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  Giant Tube culture
From: Roger Sieloff ISDH <sieloff at ideanet.doe.state.in.us> on 1997.02.15 at 22:06:51(367)
> How about this: instead of planting them in spring when the ground warms,
> WHAT ABOUT putting them on TOP of the ground and THEN burying them with a
> loose, well draining mixture of leaf mold and sand?--sort of a tuber
> mausoleum. Then when they go dormant simply uncover, tip into a wheel barrow
> or other suitable implement (if too heavy to lift) and cart indoors.
>
> What do you think?

How 'bout THIS: In climates which warrent the following, why not
try and recycle a couple old tires? Simply place the tuber atopt the
ground, place a tire around it and fill with soil. The nice thing about
this is that additional tires can be stacked up as needed. Urban potato
gardening is quite easy employing this method.

Roger L. Sieloff

From: SNALICE at aol.com on 1997.02.16 at 18:38:52(368)
I will be planting Coladium in and amongst the gophers which have freeways
running up and down my property! I don't know if gophers like Coladium, but
they may want to sample them. The tires are a good idea, or you could build
simple, but more attractive open-ended boxes just the right size for the
tuber, lay screen down under each one and plant the tuber, so they can't work
their way up to them. Is that a good idea?

Sue Zunino

From: nancy swell <swell at erols.com> on 1997.02.16 at 18:54:44(372)
> How 'bout THIS: In climates which warrent the following, why not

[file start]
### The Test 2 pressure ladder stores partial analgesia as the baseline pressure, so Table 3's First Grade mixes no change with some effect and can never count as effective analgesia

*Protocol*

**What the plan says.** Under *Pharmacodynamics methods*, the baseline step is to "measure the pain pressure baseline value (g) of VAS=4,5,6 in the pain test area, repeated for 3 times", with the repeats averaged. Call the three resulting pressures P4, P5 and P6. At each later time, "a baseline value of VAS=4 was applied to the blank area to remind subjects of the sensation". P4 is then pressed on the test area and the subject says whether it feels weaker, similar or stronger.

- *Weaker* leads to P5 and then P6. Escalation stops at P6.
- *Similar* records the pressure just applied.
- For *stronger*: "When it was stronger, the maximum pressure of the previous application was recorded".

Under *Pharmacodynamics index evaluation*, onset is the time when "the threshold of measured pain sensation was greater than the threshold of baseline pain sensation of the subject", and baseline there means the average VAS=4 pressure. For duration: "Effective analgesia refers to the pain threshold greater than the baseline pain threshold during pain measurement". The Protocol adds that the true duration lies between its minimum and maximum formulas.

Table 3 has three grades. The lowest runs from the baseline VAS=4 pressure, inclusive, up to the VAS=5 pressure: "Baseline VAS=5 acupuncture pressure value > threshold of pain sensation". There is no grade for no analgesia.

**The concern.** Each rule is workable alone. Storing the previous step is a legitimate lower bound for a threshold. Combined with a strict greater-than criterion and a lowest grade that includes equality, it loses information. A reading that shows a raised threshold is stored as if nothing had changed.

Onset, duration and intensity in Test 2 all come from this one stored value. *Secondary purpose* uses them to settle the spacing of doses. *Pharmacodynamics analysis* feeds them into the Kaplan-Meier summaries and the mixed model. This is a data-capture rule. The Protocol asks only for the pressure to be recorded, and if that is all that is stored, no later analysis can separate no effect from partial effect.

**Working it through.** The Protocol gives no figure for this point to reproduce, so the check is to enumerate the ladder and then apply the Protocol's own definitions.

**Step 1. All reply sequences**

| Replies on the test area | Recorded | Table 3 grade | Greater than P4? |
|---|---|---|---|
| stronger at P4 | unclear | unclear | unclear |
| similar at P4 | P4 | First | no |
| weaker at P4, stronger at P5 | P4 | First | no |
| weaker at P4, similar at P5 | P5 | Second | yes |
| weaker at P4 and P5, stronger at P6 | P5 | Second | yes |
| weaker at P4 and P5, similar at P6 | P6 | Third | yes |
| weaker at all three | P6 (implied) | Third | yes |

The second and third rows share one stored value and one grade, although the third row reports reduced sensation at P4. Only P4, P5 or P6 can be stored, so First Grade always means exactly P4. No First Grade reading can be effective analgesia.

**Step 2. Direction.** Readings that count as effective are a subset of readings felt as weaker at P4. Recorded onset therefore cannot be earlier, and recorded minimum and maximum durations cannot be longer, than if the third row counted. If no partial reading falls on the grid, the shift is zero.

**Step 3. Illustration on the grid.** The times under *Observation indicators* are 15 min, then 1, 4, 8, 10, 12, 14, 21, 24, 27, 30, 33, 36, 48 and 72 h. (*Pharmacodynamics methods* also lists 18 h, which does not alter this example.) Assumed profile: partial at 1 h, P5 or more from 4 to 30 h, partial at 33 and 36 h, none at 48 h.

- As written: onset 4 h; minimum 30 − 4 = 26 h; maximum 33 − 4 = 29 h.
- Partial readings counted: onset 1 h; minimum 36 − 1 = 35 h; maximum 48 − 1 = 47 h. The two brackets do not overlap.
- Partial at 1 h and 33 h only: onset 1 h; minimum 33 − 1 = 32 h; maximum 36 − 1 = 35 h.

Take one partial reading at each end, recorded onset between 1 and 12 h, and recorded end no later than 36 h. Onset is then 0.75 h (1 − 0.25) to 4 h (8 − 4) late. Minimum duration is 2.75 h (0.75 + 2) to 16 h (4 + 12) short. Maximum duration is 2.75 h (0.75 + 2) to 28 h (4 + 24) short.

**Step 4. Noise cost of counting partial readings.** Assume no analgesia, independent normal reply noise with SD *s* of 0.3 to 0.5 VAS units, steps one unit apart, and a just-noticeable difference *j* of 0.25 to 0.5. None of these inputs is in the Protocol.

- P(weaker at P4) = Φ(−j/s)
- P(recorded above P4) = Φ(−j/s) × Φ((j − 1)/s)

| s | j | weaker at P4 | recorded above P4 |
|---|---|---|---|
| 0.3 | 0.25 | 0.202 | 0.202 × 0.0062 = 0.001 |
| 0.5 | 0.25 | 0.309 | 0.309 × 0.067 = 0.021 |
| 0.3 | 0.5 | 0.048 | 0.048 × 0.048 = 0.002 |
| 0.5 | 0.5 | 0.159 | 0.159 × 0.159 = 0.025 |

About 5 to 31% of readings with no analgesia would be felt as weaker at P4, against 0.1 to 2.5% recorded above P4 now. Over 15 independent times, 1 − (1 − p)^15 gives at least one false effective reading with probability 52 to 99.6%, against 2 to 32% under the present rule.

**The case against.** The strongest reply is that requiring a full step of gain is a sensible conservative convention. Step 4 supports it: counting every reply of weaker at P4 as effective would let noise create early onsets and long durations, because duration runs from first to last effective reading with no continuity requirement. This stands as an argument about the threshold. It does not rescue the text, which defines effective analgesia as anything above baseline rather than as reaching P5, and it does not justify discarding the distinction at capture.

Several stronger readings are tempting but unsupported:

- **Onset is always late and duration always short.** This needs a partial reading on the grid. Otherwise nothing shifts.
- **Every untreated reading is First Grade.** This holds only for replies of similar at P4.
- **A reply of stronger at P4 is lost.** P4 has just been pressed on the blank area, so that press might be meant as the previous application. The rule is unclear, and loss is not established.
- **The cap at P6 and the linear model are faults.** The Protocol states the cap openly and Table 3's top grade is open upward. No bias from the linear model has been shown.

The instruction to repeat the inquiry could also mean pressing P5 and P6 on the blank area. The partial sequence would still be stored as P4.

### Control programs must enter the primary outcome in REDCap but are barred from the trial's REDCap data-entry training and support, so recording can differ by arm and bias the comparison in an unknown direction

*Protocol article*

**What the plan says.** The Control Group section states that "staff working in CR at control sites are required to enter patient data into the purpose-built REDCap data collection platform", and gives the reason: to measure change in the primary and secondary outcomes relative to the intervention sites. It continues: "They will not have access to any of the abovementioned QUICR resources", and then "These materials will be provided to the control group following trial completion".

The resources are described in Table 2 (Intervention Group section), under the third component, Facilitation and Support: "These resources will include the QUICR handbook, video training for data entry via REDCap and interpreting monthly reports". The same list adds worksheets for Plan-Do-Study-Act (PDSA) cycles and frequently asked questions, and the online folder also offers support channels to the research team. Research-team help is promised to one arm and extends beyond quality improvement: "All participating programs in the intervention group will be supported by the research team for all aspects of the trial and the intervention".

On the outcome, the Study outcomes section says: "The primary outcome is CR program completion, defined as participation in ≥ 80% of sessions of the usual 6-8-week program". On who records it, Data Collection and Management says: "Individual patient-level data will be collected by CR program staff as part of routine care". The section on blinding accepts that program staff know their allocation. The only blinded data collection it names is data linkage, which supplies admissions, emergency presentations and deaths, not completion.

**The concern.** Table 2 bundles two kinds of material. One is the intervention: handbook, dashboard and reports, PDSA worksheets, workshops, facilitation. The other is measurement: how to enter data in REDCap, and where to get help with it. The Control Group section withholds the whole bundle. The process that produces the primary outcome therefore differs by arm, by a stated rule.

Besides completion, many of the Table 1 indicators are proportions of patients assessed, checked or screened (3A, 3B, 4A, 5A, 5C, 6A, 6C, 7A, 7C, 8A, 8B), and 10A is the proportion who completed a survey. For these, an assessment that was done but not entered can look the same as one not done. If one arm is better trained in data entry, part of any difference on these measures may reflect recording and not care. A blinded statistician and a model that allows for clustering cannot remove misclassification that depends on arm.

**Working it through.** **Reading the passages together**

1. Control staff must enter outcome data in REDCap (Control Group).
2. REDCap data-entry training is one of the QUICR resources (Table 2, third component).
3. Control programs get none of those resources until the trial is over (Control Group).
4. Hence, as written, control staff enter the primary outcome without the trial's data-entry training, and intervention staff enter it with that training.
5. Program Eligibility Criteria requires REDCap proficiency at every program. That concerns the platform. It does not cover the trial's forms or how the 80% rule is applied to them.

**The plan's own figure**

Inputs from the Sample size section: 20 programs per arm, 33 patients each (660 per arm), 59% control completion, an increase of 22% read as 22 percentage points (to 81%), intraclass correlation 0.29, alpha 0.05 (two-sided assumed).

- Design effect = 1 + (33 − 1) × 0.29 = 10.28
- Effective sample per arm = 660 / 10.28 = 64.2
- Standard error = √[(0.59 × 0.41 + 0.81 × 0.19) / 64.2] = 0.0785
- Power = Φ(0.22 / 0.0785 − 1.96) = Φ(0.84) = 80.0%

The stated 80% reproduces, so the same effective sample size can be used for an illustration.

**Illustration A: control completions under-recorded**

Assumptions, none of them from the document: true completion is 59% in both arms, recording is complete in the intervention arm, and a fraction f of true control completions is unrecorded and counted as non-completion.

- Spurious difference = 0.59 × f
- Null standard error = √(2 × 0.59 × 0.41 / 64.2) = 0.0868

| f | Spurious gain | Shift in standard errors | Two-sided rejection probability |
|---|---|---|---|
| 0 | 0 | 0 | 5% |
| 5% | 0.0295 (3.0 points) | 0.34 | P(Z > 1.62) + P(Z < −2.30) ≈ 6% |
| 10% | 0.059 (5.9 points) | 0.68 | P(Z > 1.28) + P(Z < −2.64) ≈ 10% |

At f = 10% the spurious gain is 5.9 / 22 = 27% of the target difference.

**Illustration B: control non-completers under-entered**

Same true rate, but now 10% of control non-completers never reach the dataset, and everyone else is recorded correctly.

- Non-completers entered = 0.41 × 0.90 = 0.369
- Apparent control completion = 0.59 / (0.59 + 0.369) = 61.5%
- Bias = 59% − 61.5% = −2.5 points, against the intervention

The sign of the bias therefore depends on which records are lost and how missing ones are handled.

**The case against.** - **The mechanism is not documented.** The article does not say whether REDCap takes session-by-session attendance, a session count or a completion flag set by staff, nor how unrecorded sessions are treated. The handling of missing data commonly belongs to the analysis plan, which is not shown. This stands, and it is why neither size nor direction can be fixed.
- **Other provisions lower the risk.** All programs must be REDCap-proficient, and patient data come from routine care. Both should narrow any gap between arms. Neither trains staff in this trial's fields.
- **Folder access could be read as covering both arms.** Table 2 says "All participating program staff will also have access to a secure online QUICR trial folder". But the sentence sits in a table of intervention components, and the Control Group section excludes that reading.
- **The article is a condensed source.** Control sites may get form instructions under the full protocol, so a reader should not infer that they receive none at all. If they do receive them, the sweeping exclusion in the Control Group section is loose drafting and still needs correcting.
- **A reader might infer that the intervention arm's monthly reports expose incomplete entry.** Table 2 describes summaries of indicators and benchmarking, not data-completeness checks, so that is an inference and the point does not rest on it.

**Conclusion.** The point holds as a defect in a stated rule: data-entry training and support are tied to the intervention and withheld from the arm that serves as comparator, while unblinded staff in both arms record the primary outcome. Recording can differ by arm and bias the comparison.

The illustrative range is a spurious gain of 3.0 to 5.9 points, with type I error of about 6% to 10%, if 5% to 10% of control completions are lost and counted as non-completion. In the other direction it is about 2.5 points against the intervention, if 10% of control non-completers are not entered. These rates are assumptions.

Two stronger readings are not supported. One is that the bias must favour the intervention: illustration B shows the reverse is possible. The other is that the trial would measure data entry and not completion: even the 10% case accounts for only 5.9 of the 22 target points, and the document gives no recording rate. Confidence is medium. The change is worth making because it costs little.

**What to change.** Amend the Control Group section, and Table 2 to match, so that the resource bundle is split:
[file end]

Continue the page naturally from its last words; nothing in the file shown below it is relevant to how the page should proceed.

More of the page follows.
>try and recycle a couple old tires? Simply place the tuber atopt the
>ground, place a tire around it and fill with soil. The nice thing about
>this is that additional tires can be stacked up as needed. Urban potato
>gardening is quite easy employing this method.

Roger, are you a West Virginian? Haven't seen tire gardens since I left
home..... . Nancy

+More
From: SHoltz1036 at aol.com on 1997.02.17 at 18:54:01(380)
A great addition to the very charming effect of old tires in the yard would
be a method that I tried last fall to protect bulbs such as tulips - spray
"Ropel" (brandname), an animal repellent, all over the tubers and let sit for
a minute. Crush up some moth balls (this was almost impossible) and mix
thoroughly with the planting soil. There should be no creatures (including
yourself!) hanging around your tender tubers due to the toxic stench of the
moth balls. I have yet to see if it really worked - but I'm deep in the
woods and have seen no holes dug up yet, even underneath the trees!
Stacy

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